Track list – 1: Intro to Samba da Benção; 2: A Tonga da Mironga do Kabuletê; 3: Deixa; 4: Um Pouco mais de Consideração; 5: Minha Namorada; 6: Eu Sei Que Vou te Amar; 7: Sabe Você; 8: Onde Anda Você; 9: Você e eu; 10: Insensatez; 11: Tarde em Itapoã; 12: Maria vai com as Outras; 13: Canto de Ossanha; 14: Finale to Samba da Benção

Personnel – 1: Vinicius de Moraes: spoken word; Mart’nália: text and spoken word; 2: Mart’nália: voice and vocal; Arthur Maia: bass, vocal, arrangements and musical production; Fernando Caneca: violões, guitar and arrangements; Paulo Braga: drums; Macaco Branco: pandeiro, tamborim, congas and effects; Analimar Ventapane, Marcello Ferreira and Raoni Ventapane: background vocals; 3: Mart’nália: vocals and pandeiro; Celso Fonseca: violão, guitar, arrangements and production; Jorjão Barreto: keyboards; Alexandre Cavallo:bass; Flavinho Santos: drums; 4: Mart’nália: vocals, reco do trambique, pandeiro and tamborim; Celso Fonseca: violão, guitar, vocals, arrangements and production; Jorjão Barreto: keyboards, vocals and arrangements; Alexandre Cavallo: bass; 5: Mart’nália: vocals; Celso Fonseca: violão, guitar, triangle, batuque no violão, arrangements and production; Jorjão Barreto:keyboards and vocals; Alexandre Cavallo: bass; Flavinho Santos: drums; 6: Mart’nália: vocals and effects; Arthur Maia: contrabass and electric bass, arrangements and production; Renato Neto: grand piano, keyboards and arrangements; Celso Fonseca: guitars; Di Stefanno: drums; 7: Mart’nália:vocals and afoxé; Celso Fonseca: guitar, arrangements and production; Alexandre Cavallo: bass; Jorjão Barreto; grand piano and keyboards; Flavinho Santos: drums; 8: Mart’nália: vocals and pandeiro; Arthur Maia:baixolão, arrangements and production; Humberto Mirabelli: violão, guitar and arrangements; Milton Guedes: gaita; Paulo Braga: drums; André Siqueira:bongõ, shakere and reco; 9: Mart’nália: voice, vocal and bucket; Celso Fonseca: violão, guitar, vocal arrangements and production; Alexandre Cavallo: bass; Jorjão Barreto: keyboards and vocal; Flavinho Santos: drums; 10: Mart’nália: vocals; Celso Fonseca: violão, arrangements and production; Alexandre Cavallo: contrabass; Jorjão Barreto: grand piano; Marcelo Costa:chapa com vassourinha, xequeré and woodblocks; Carla Bruni: French vocals; 11: Mart’nália: spoken voice and vocals; Toquinho: vocals and violão; Arthur Maia: bass, grand piano and vocals, arrangements and production; Celso Fonseca: violão; André Siqueira: effects, cuica, tantan, caixa, garrafinha, tamborim, prato and surdo; 12: Mart’nália: voice and vocals, pandeiro, triangle and effects; Arthur Maia: baixolão, shakere, moringa, vocals, arrangements and production; Fernando Caneca: violões; Tito Junior: flute; Di Stéfanno:drums; Macaco Branco: reco, shakere, cajon, pandeiro, caixa surdo, tarol, sementes and effects; André Siqueira: berimbau; Analimar Ventapane, Marcello Ferreira and Raoni Ventapane: background vocals; 13: Mart’nália: voice and vocals; Arthur Maia: bass and vocals, arrangements and production; Fernando Caneca: violões and guitar; Whatson Cardozo: clarinet; Paulo Braga: drums; André Siqueira: conga, shakere, surdo, pandeiro and cuica; Analimar Ventapane, Marcello Ferreira and Raoni Ventapane:background vocals; 14: Mart’nália: voice and vocals; Arthur Maia: bass, vocals, arrangements and production; Fernando Caneca: violões and guitar; Whatson Cardozo: clarinet; Paulo Braga: drums; André Siqueira: conga, shakere, surdo, pandeiro and cuica; Analimar Ventapane, Marcello Ferreiraand Raoni Ventapane: background vocals; Finale: Vinicius de Moraes: voice; Mart’nália: spoken word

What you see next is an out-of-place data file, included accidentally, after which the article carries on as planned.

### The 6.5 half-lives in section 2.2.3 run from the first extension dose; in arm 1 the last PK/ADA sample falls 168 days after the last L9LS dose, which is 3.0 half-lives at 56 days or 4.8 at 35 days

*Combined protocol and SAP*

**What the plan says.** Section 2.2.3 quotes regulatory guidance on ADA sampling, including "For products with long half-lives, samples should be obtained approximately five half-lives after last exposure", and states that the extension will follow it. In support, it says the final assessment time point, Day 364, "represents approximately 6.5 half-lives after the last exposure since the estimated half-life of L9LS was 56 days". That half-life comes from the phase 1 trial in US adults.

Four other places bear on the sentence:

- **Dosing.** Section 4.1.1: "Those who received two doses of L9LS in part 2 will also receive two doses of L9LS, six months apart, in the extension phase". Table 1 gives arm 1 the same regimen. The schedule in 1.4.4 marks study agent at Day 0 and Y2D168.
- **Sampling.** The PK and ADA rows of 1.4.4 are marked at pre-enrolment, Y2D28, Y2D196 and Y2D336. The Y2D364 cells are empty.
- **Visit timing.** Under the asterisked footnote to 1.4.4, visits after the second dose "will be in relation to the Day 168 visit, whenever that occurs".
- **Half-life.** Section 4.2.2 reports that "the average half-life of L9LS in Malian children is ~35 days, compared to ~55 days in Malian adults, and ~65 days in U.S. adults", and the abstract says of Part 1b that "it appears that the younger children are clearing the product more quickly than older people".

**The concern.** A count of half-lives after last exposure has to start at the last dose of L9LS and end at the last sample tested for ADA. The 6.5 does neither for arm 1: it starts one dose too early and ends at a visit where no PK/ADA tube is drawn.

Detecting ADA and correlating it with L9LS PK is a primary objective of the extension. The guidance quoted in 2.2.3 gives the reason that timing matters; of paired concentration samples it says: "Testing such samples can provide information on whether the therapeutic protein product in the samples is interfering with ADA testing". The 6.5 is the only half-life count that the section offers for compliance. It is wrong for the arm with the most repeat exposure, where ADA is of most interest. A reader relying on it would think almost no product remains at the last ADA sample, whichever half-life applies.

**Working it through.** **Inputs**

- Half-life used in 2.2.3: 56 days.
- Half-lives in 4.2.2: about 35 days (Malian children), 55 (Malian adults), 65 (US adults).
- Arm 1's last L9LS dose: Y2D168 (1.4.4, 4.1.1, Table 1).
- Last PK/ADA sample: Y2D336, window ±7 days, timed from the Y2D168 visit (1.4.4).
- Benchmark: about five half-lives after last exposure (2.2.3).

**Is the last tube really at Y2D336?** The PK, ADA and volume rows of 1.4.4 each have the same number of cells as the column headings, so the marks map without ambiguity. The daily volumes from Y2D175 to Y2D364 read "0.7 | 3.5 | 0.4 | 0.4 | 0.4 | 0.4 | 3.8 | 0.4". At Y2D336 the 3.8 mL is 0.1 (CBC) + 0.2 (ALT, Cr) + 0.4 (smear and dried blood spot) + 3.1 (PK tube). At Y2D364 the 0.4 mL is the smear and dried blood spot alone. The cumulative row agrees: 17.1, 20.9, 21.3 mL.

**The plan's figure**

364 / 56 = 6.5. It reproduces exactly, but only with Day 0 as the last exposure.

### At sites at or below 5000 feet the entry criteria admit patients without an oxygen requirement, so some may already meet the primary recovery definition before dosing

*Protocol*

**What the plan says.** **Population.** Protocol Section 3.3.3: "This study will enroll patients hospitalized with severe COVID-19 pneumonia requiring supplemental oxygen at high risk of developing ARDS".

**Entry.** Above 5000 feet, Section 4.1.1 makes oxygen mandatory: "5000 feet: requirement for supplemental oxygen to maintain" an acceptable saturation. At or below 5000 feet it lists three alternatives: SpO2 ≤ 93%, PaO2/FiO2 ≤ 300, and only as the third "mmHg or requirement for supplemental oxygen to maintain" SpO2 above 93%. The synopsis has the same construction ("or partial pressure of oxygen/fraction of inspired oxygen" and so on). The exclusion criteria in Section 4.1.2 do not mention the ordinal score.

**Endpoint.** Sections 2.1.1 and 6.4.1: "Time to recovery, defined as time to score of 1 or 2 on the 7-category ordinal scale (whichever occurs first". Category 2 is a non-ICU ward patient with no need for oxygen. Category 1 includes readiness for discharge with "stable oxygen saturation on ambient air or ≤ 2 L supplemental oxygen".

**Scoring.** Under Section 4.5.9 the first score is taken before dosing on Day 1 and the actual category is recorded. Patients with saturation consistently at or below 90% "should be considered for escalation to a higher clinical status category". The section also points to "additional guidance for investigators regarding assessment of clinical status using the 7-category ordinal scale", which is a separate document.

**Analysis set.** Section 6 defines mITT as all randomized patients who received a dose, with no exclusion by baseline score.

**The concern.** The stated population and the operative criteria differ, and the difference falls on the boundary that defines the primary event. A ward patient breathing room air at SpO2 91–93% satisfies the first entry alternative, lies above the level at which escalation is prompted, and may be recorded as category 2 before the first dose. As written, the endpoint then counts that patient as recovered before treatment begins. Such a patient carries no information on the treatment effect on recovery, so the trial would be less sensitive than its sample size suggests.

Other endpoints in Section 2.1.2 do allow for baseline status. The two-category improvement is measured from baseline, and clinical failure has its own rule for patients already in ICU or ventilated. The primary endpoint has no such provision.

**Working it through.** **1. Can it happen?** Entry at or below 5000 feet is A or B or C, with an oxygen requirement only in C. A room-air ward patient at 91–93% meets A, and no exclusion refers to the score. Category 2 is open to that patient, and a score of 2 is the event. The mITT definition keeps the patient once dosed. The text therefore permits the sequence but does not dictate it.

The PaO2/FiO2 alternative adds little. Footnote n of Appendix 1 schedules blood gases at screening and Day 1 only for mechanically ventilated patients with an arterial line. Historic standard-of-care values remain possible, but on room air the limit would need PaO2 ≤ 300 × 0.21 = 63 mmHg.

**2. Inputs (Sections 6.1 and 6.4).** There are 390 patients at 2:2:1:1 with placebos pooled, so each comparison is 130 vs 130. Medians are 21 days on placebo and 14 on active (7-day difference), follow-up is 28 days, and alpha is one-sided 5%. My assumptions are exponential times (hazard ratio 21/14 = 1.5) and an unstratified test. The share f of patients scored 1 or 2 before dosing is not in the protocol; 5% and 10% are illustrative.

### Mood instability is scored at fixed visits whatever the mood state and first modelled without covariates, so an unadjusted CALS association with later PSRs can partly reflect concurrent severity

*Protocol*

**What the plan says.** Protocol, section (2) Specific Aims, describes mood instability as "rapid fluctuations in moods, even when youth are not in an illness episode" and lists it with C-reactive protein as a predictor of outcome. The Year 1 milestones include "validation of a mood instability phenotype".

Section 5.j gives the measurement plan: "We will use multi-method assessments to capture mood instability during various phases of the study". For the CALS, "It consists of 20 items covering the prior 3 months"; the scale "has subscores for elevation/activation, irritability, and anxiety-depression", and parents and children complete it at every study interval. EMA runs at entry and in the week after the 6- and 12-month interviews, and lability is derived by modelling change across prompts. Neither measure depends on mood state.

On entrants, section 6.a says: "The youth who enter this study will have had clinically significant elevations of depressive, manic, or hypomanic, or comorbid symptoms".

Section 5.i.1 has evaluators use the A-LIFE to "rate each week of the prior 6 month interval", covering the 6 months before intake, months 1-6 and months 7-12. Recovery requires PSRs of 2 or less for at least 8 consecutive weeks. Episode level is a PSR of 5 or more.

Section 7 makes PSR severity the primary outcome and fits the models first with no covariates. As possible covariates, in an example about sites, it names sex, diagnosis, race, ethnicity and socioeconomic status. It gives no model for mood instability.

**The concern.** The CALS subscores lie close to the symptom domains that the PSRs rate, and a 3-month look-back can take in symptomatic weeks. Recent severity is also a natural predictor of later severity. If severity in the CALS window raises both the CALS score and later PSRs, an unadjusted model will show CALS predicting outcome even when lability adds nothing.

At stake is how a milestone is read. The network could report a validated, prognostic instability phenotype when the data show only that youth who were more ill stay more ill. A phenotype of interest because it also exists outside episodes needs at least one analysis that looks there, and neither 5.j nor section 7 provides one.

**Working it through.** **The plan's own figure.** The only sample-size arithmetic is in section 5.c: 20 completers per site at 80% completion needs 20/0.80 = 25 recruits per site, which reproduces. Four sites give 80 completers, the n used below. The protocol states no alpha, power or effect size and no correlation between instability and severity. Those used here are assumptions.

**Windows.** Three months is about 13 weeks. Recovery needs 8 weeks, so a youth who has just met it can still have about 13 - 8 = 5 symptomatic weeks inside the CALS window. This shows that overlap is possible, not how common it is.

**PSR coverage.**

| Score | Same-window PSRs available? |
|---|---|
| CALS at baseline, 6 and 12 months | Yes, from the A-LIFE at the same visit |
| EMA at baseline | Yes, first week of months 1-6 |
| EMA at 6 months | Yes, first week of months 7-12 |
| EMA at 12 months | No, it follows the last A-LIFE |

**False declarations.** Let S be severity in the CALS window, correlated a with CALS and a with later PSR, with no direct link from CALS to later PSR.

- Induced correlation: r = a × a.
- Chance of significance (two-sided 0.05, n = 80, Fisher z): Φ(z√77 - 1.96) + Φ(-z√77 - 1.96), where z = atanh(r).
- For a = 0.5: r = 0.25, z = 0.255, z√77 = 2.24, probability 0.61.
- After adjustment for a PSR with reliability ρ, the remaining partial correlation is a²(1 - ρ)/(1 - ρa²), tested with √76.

Released – 2019
Label – Biscoito Fino
Runtime – 44:20

Latin Jazz Network | Julho 2020

Por Raul da Gama, Latin Jazz Network
Foto: Marta Azevedo